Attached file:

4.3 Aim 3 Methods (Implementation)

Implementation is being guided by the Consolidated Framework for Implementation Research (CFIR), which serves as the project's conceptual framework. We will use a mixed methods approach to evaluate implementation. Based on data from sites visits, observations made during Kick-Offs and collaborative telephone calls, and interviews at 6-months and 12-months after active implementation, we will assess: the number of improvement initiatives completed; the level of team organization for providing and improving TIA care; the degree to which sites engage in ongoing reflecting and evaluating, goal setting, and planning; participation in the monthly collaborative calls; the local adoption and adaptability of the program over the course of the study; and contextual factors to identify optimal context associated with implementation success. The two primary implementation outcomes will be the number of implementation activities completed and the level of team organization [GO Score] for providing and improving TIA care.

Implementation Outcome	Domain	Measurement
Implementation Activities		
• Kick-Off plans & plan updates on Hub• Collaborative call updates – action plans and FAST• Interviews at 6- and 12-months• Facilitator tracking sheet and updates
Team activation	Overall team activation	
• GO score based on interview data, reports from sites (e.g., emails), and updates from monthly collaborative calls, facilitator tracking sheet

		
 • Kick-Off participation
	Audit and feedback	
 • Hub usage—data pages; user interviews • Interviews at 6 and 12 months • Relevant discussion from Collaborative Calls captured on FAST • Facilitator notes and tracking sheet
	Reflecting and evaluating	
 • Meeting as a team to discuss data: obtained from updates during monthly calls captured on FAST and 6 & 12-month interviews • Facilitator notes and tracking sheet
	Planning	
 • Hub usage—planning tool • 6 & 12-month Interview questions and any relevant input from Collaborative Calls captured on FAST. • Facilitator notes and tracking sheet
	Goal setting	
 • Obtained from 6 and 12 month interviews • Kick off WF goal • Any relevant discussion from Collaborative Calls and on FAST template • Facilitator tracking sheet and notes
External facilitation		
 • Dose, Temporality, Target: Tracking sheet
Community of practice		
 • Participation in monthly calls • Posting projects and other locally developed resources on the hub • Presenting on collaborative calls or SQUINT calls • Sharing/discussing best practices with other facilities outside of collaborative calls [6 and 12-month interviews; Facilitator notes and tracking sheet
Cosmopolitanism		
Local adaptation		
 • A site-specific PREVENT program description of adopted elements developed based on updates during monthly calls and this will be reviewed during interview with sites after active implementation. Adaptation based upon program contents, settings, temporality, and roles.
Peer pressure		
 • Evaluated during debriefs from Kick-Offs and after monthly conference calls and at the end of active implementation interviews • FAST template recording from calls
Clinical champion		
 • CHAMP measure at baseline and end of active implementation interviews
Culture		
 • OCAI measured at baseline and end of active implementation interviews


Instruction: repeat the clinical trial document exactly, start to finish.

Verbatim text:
4.3 Aim 3 Methods (Implementation)

Implementation is being guided by the Consolidated Framework for Implementation Research (CFIR), which serves as the project's conceptual framework. We will use a mixed methods approach to evaluate implementation. Based on data from sites visits, observations made during Kick-Offs and collaborative telephone calls, and interviews at 6-months and 12-months after active implementation, we will assess: the number of improvement initiatives completed; the level of team organization for providing and improving TIA care; the degree to which sites engage in ongoing reflecting and evaluating, goal setting, and planning; participation in the monthly collaborative calls; the local adoption and adaptability of the program over the course of the study; and contextual factors to identify optimal context associated with implementation success. The two primary implementation outcomes will be the number of implementation activities completed and the level of team organization [GO Score] for providing and improving TIA care.

Implementation Outcome	Domain	Measurement
Implementation Activities		
• Kick-Off plans & plan updates on Hub• Collaborative call updates – action plans and FAST• Interviews at 6- and 12-months• Facilitator tracking sheet and updates
Team activation	Overall team activation	
• GO score based on interview data, reports from sites (e.g., emails), and updates from monthly collaborative calls, facilitator tracking sheet

		
 • Kick-Off participation
	Audit and feedback	
 • Hub usage—data pages; user interviews • Interviews at 6 and 12 months • Relevant discussion from Collaborative Calls captured on FAST • Facilitator notes and tracking sheet
	Reflecting and evaluating	
 • Meeting as a team to discuss data: obtained from updates during monthly calls captured on FAST and 6 & 12-month interviews • Facilitator notes and tracking sheet
	Planning	
 • Hub usage—planning tool • 6 & 12-month Interview questions and any relevant input from Collaborative Calls captured on FAST. • Facilitator notes and tracking sheet
	Goal setting	
 • Obtained from 6 and 12 month interviews • Kick off WF goal • Any relevant discussion from Collaborative Calls and on FAST template • Facilitator tracking sheet and notes
External facilitation		
 • Dose, Temporality, Target: Tracking sheet
Community of practice		
 • Participation in monthly calls • Posting projects and other locally developed resources on the hub • Presenting on collaborative calls or SQUINT calls • Sharing/discussing best practices with other facilities outside of collaborative calls [6 and 12-month interviews; Facilitator notes and tracking sheet
Cosmopolitanism		
Local adaptation		
 • A site-specific PREVENT program description of adopted elements developed based on updates during monthly calls and this will be reviewed during interview with sites after active implementation. Adaptation based upon program contents, settings, temporality, and roles.
Peer pressure		
 • Evaluated during debriefs from Kick-Offs and after monthly conference calls and at the end of active implementation interviews • FAST template recording from calls
Clinical champion		
 • CHAMP measure at baseline and end of active implementation interviews
Culture		
 • OCAI measured at baseline and end of active implementation interviews